The Internet stack is composed of “thin” protocols and “fat” applications because in terms of generating revenue, investing in applications has proven to be much more lucrative than investing in protocols. In the blockchain application stack, however, the relationship between applications and protocols is reversed.
The pattern of “fat” protocols and “thin” applications is best illustrated by the two major blockchain networks like Bitcoin and Ethereum, whose market caps are respectively $10B and $1B.
- The shared layer data - users can replicate and store data across the decentralized and open network accessible to anybody. This creates a market where, in order to succeed, competing services must reduce costs and build better products.
- Cryptographic “access” token - tokens affect value distribution via the token feedback loop; when a token value rises, it attracts the attention of speculators and entrepreneurs. The investors now become the stakeholders in the protocol, becoming financially interested in its success which further increases the value of the tokens.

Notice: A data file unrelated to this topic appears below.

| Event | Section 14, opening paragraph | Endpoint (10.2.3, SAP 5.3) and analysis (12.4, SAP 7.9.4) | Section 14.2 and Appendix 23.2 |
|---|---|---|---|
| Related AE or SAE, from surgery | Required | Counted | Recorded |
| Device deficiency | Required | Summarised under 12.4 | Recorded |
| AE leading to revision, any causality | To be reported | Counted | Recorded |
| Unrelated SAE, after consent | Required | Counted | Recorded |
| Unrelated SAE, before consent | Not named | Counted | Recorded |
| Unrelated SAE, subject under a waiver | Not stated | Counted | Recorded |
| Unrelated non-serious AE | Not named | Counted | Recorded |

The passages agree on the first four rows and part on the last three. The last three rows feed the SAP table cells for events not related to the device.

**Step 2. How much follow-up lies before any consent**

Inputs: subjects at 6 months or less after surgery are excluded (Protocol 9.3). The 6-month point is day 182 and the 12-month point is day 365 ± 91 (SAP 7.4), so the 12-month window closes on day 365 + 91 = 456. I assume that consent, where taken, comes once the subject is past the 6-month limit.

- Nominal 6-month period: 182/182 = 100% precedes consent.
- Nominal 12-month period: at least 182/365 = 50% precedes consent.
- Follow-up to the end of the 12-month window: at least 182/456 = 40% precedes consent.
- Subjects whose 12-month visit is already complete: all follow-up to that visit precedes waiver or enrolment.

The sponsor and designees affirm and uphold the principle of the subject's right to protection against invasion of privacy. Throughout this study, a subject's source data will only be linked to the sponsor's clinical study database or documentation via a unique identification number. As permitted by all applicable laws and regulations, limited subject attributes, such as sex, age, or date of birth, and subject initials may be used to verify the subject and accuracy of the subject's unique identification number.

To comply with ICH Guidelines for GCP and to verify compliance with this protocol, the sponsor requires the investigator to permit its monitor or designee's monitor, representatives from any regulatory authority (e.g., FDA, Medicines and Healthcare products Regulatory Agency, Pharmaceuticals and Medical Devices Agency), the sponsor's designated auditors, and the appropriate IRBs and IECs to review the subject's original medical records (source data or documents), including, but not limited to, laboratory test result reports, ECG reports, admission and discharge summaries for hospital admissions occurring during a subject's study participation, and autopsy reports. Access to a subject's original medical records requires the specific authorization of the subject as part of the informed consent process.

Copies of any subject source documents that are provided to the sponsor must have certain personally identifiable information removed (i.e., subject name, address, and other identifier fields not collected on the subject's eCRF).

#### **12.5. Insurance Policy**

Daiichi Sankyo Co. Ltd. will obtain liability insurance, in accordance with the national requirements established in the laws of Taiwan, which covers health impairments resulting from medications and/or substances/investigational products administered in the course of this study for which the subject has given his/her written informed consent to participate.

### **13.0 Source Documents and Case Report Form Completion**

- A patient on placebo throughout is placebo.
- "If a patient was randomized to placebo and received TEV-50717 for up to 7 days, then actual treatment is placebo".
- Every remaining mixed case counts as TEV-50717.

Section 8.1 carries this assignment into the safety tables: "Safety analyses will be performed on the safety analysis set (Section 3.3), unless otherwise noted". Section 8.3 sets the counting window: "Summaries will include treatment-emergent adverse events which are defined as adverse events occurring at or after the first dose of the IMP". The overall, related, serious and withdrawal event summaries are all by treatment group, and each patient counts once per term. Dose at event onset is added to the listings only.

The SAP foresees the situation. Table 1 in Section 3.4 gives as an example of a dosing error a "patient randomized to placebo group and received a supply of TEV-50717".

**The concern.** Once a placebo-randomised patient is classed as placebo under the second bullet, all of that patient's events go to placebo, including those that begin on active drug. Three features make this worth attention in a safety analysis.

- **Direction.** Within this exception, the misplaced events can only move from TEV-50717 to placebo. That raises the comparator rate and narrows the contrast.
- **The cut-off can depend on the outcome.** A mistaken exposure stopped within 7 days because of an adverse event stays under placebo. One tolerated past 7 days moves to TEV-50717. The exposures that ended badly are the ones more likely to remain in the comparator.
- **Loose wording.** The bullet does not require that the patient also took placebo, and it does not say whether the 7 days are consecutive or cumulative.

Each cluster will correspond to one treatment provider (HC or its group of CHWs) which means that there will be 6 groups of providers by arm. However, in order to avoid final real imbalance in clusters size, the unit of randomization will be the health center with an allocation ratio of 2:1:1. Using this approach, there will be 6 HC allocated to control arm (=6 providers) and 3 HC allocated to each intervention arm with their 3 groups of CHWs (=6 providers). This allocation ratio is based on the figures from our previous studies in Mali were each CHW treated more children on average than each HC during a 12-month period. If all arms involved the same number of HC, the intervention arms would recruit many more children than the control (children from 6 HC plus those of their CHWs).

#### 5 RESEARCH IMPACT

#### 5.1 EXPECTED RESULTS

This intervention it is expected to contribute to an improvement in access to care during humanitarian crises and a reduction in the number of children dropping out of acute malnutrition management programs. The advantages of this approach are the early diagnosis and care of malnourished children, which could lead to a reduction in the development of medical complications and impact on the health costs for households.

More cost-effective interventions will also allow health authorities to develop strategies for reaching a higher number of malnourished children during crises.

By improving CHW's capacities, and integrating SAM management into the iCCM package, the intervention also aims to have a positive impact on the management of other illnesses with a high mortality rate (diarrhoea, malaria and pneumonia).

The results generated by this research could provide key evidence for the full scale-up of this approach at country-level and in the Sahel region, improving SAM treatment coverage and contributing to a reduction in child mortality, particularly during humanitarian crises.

- The feedback loop is primarily driven by speculation. Sometimes interest grows faster than the supply of tokens which can create a bubble-style appreciation. Excluding intentionally fraudulent services, it is considered a positive thing as speculation is said to reinforce technological innovation.
- The market cap always grows faster than the value of applications because the success of the application drives further speculation at the protocol layer.
- The result is a competitive and thriving market of applications and the bulk value distributed to a vast number of shareholders.